Case Comment: R (Ali) v SSHD; R (Bibi) v SSHD  UKSC 68
27 Friday Nov 2015
This judgment was handed down on 18 November 2015. It concerns pre-entry language tests for immigration applications from abroad (entry clearance). Since November 2010 non-European spouses and partners wishing to join their British or otherwise settled spouses or partners have first had to pass an English language test.
This is a significant piece of social policy. From 2005 English language proficiency was required for citizenship. From 2007 it was also a requirement for those seeking indefinite (i.e. not time-limited) leave to remain. The Coalition Government then introduced the pre-entry test, on the expressed basis that this would assist integration into British society, to improve access to the employment market, and to raise awareness as to the importance of language.
The Supreme Court described these as “benign” aims. They were not, however, uncontroversial. Even assuming that a person who can speak the language is better integrated, and that the benefits of imposing the test are not outweighed by other disadvantages resulting from any limitations it imposes on immigration; some say that English is best learned in Britain. More significantly, in a number of places in the world there are real issues about accessing the necessary English language courses and tests. There are other concerns surrounding the ability of some to satisfy the tests, for example because of education levels, or disability (including learning difficulties). If a course cannot be accessed, or a test passed, then a couple may be permanently separated. The impact can be very significant indeed.
Mrs Ali and Mrs Bibi relied on these points in their challenge to the rule, which now forms a part of Appendix FM of the Immigration Rules. They said that the rule breached their rights under the European Convention on Human Rights, art 8 (the right to a family life), and that it was unlawfully discriminatory contrary to article 14 read with article 8 (discrimination). The main thrust of their challenge was that there were less invasive ways of achieving the same aims, and that the rule was disproportionate in its effect.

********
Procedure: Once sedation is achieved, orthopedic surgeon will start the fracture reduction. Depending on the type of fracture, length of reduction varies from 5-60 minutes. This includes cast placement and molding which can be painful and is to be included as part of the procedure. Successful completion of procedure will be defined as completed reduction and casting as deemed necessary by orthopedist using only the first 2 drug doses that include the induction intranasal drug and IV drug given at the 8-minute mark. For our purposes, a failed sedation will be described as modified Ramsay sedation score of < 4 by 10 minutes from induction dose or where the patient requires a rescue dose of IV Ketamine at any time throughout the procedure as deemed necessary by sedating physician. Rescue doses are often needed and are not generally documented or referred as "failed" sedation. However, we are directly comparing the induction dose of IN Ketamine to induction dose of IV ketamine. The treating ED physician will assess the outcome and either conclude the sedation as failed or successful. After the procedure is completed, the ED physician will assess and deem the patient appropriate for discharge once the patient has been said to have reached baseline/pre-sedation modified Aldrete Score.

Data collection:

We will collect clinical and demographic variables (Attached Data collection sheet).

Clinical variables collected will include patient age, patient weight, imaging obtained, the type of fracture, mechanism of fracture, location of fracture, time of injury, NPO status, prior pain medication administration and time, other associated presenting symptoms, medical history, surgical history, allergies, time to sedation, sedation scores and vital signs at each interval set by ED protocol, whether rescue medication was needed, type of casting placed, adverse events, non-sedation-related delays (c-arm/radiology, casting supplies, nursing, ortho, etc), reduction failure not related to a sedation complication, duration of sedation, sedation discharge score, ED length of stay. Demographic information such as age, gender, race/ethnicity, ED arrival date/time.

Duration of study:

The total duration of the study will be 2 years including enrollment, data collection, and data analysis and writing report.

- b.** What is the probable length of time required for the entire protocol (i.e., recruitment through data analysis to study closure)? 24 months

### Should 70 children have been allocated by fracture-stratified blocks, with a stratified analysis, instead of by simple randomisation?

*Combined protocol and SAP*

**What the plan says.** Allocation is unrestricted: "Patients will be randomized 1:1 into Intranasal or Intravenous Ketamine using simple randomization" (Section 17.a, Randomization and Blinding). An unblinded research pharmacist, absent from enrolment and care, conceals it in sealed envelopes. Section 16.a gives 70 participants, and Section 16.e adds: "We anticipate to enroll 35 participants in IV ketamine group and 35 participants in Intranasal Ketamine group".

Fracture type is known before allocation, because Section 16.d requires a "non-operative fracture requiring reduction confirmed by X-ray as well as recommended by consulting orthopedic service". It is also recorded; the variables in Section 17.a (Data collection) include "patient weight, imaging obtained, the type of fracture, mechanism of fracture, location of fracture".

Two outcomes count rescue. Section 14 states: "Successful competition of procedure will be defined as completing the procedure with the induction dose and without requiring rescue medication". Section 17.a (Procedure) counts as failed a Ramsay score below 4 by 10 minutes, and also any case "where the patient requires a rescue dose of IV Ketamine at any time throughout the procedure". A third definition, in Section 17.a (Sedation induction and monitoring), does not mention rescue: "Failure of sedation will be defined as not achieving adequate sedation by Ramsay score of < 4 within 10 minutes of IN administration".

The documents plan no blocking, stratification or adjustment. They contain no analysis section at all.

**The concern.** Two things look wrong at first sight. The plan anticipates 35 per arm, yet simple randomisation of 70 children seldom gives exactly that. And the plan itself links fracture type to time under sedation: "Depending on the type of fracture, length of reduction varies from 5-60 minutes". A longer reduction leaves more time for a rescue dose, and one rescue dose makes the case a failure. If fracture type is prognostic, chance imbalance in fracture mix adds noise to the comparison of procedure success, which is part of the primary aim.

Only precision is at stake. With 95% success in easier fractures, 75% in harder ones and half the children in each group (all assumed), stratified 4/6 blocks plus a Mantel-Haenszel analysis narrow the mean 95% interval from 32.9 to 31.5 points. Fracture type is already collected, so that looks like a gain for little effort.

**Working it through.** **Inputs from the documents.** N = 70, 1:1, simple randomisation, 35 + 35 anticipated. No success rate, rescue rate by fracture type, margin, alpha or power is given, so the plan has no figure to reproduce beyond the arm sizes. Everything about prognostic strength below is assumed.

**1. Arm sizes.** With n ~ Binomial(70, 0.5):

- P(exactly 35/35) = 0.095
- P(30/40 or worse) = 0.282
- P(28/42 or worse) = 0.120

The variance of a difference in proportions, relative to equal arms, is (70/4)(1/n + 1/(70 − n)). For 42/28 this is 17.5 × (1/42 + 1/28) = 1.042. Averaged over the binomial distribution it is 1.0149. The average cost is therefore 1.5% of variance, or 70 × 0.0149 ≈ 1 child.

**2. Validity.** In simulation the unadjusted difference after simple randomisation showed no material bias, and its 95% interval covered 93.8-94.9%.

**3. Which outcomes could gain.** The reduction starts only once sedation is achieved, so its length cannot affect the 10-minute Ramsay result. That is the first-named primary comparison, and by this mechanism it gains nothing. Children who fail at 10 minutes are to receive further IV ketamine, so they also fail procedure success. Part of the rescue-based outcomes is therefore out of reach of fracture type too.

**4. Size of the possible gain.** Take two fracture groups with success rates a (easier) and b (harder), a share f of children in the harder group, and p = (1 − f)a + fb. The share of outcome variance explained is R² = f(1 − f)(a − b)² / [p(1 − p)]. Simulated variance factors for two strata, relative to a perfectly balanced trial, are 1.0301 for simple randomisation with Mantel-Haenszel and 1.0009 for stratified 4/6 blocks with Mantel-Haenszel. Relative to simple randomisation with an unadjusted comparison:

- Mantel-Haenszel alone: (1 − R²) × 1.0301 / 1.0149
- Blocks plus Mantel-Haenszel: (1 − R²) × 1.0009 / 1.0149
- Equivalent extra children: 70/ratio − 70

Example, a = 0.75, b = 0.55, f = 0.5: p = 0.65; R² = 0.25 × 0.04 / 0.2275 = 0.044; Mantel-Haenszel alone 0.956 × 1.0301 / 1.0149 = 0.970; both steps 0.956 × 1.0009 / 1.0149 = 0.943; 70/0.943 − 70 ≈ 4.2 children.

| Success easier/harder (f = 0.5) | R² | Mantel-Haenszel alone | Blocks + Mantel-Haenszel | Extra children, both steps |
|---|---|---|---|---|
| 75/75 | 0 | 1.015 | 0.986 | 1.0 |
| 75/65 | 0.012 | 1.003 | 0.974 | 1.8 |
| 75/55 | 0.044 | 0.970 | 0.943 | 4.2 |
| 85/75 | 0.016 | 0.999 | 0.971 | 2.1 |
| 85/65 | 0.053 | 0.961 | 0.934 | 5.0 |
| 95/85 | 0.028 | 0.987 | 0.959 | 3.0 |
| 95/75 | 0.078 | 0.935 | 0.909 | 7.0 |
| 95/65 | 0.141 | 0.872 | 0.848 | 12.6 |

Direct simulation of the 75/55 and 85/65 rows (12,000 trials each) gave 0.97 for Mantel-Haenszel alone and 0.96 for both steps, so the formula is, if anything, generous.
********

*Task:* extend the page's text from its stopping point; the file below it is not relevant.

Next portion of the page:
The challenge failed. Significantly, however, it failed only because the Court found that the rule itself was lawful. Whether analysed in terms of article 8 alone, or article 14 and article 8, the rule served a legitimate aim, and although the mixed evidence meant that its benefits were modest (see Baroness Hale at para ), and the impact could be significant, it would work perfectly well in a significant number of cases. Lord Neuberger was particularly keen that experimental policies not be deterred: para .
However, to a greater or lesser degree the Court also agreed that in a significant number of cases the rule would breach Convention rights. This might be because of particular circumstances such as learning difficulties. It might well be because of the practical unavailability, or the prohibitive cost, of attending courses and tests (which might require significant travel in the country of origin). For these reasons the Court said that the Secretary of State would likely need to redraft her guidance, and in particular the provisions for exceptionally disapplying the rule. Further submissions were invited on a form of declaration that might give effect to this need.
The upshot is that the rule survives, but a significant number of individual challenges may be on their way. In particular, where the impact of the rule is great, and a course is practically unavailable, then refusing entry clearance on a language basis may be unlawful.
For lawyers, the case shows the usual level of concern about the role of the Court in complex areas of social policy. A more interesting point may be the extent to which cases like this should be brought as “in principle” challenges, rather than waiting for individual facts. The judgment is replete with “we just don’t know yet” comments. The case may also yet throw up interesting points about the appropriate remedy in an “in principle” challenge of this kind. How far will it go in suggesting rewrites to the guidance?